These painful memories of three years ago came flooding back to me during a 200K in Ohio in March of this year.  As I approached the turn-around point in Troy, Ohio, I came upon a stretch of road that was closed off, with police cruisers, a fire truck and ambulances blocking the way. 
            This time, there was no doubt about what had happened.  Joe Giampapa, a 56-year-old cyclist from Columbus had been struck by a minivan and killed.  His body lay along the side of the road, covered by a blanket, and his mangled bicycle was some distance away.  The windshield of the van was shattered, and its driver sat in a police vehicle writing his report.
            To be at this site was to feel deep loss.  Beyond the mere fact of Joe’s untimely death was the fact that there was no way of explaining it.  He was killed in the late morning, when there was plenty of light and no glaring sun on the horizon.  The road was straight, with no chuckholes or other barriers to dodge. The driver was not impaired in any obvious way.  The bitter cruelty of Joe’s death was evident to everyone who was there.  A very kind sheriff explained to the six of us who had come to the site what had happened, and he could not hold back the tears as he did so.
            Eventually, the sheriff told us that we could continue on our ride.  As on PBP, I was unsure about what to do after the death of a fellow randonneur.  Should we stop the ride to honor Joe?  David Roderick, the Ohio Randonneurs RBA, had arrived at the site, and, after some deliberation, he said that we should decide for ourselves what to do.  The ride would continue, but everyone would understand if we decided to withdraw.
            Some riders did withdraw.  But because I had driven three hours to get to the event, I did not have an easy way to return to my car.  And it seemed that the safest way to return to the starting point was to follow the brevet route.  I and the riders with me decided to continue.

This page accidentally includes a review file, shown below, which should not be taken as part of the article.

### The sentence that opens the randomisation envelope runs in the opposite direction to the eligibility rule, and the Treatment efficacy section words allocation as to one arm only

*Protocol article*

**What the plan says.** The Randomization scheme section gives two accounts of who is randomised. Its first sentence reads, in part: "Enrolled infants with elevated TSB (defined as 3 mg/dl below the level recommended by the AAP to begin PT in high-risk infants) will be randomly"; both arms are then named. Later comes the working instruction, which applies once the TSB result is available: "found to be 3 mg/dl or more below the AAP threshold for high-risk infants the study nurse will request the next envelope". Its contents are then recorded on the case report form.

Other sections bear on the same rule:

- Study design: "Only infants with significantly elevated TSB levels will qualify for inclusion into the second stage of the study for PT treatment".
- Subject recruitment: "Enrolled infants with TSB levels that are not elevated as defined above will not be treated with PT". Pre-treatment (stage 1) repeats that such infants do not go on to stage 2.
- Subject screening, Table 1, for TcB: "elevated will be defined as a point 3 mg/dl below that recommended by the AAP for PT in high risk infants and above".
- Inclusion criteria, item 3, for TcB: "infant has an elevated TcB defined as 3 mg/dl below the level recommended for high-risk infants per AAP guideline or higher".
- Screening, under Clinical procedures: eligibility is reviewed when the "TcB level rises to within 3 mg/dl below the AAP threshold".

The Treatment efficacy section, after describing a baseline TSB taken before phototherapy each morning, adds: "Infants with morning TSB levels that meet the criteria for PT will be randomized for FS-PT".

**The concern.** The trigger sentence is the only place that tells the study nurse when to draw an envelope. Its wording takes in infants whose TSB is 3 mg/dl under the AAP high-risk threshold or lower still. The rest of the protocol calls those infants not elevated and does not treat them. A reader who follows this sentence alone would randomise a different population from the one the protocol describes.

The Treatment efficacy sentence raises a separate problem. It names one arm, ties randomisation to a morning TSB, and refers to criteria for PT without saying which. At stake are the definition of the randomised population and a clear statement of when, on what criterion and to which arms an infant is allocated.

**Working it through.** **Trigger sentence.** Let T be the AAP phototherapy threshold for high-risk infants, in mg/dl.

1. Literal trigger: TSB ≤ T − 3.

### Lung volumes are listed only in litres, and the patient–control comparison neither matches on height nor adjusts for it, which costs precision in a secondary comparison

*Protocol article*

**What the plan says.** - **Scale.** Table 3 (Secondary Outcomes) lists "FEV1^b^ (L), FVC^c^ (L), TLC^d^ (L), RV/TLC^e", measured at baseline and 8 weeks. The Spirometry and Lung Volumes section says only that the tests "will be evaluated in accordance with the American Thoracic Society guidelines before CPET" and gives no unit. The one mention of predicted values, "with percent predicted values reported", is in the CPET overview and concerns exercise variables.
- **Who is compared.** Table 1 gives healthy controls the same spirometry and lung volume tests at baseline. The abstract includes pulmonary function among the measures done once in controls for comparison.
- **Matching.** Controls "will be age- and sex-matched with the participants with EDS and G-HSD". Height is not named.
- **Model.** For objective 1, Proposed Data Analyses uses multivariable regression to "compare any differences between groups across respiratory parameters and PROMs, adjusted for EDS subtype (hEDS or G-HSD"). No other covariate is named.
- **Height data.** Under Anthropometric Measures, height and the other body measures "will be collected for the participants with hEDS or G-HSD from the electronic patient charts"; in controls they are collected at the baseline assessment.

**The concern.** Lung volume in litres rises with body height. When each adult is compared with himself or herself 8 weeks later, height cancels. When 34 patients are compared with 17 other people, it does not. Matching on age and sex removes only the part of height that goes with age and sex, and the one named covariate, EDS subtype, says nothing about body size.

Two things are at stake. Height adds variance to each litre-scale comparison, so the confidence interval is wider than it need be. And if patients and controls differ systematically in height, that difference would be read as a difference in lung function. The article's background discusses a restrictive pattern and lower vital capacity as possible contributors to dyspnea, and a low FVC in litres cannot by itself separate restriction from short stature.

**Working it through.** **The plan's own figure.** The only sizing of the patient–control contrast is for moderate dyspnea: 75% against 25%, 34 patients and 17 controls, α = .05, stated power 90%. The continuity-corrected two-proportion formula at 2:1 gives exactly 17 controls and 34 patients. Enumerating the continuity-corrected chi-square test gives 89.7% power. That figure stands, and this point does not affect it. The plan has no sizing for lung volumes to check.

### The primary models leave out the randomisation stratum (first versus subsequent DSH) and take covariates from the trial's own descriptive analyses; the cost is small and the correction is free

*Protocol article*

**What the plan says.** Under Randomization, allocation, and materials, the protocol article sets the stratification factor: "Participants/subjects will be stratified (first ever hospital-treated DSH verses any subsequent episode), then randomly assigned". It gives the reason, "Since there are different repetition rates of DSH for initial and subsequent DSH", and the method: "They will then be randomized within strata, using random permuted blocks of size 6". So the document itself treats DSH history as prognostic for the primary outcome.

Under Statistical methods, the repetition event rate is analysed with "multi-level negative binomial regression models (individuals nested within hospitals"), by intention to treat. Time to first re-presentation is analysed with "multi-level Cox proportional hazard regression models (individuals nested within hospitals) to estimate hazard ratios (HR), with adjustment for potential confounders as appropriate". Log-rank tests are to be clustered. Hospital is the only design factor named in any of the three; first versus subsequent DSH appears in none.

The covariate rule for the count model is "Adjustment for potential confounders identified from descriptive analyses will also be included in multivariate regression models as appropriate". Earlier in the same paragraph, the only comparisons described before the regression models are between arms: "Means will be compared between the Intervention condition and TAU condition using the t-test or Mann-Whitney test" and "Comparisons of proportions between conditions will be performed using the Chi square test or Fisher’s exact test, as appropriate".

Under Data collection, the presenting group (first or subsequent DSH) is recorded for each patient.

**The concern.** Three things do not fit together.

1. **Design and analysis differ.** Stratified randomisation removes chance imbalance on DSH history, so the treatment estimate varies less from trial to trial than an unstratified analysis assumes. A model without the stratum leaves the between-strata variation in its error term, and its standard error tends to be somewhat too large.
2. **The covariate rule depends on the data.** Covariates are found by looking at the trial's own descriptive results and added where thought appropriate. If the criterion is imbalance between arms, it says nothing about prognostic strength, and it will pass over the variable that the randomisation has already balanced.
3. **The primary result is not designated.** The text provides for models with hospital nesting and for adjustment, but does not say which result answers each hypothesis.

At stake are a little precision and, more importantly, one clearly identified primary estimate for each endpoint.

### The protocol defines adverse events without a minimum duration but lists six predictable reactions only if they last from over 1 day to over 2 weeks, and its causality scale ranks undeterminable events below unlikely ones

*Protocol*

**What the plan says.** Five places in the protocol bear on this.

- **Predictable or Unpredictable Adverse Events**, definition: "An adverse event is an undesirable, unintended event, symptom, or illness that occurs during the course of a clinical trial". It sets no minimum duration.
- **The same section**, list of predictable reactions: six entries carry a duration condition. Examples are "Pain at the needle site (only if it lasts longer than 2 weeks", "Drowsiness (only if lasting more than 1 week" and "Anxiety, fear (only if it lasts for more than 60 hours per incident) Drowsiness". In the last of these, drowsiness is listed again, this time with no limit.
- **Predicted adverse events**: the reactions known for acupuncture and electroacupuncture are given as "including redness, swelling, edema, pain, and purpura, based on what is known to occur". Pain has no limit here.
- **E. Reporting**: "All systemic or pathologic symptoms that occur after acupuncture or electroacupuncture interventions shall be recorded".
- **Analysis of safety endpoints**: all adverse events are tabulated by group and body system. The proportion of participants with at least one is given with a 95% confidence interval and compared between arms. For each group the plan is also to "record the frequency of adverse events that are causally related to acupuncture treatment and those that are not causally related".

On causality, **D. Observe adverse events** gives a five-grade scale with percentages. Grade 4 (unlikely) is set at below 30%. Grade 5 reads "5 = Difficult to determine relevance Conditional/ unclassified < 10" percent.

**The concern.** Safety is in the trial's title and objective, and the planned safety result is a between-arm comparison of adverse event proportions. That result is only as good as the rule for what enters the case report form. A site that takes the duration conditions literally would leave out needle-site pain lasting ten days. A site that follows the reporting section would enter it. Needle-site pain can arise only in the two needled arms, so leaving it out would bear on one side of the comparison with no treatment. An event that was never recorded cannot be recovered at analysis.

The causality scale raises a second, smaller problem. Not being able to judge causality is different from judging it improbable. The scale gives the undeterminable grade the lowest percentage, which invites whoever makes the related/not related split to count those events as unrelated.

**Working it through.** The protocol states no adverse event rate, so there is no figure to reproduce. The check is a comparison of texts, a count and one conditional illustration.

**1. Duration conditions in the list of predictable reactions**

We walked our bikes past Joe’s body.  It was unbelievably sad.  I could not think of any way to pay tribute to Joe except to remove my helmet.  It seemed a woefully inadequate gesture.
            Unfortunately, this scene was played out again on August 9th of this year, when Matthew O’Neill, a 33-year-old cyclist from Chula Vista, was killed on the California Central Coast 1200K. As was the case with Joe Giampapa, there is no good explanation for what happened to Matthew O’Neill.  He was killed at 7:30 p.m. on a summer evening by a 16-year-old who was driving a truck hauling a horse trailer on a straight road.  There was nothing about the weather, the state of the road, or the behavior of O’Neill that would explain this inexplicable accident.
            This was obviously a tragedy for Matthew O’Neill’s family and many friends.  But it must also have been a terrible thing for those on the ride with him and for the organizers of the event.  I feel deep sympathy for them.
            With the help of Mark Thomas, I have been able to identify four other riders, in addition to Joe Giampapa and Matthew O’Neill, who have been killed on RUSA events during the 15-year history of the organization. 
            Gustavo A. Antonini, aged 66, and his stepson William W. Cupples, aged 44, were killed while riding in a bike lane on February 8, 2004 on a 300K brevet outside of Gainesville.  The driver left the scene of the accident, but flipped his truck over about three miles down the road.  The driver was sentenced to 15 years for DUI manslaughter, and was spared a longer sentence after the family of the victims wrote a letter expressing forgiveness and asking for leniency in his sentencing.
            Stan Oldak, a 60-year-old randonneur from New York City, was hit by a truck and killed while riding a 400K near Columbus, Texas, on May 6, 2007.  Oldak had been president of the New York Cycle Club, and had come to Texas for the 400K in order to qualify for Paris Brest Paris.  The driver of the truck that hit him left the scene of the accident, and, so nearly as I can tell, was never apprehended. 
            James Swartzman, aged 46 from Encino, California, was hit and killed early on the morning of April 10, 2011, while riding a 600K near Leucadia State Beach.  The motorist left the scene of the accident, but was later apprehended and sentenced to two years for hit and run manslaughter.
            I am not well enough versed in the actuarial sciences to say whether six deaths over the 15-year history of an organization that has had 10,000 members mean that randonneuring in the United States is particularly dangerous.  With over 30,000 highway fatalities in the US each year, I am inclined to think that most randonneurs are at greater risk when they drive to events than they are when they actually ride them.  In the age of the automobile and jet plane, all forms of travel carry some risk, and I am not convinced that cycling in general, or randonneuring, in particular, are especially dangerous forms of travel.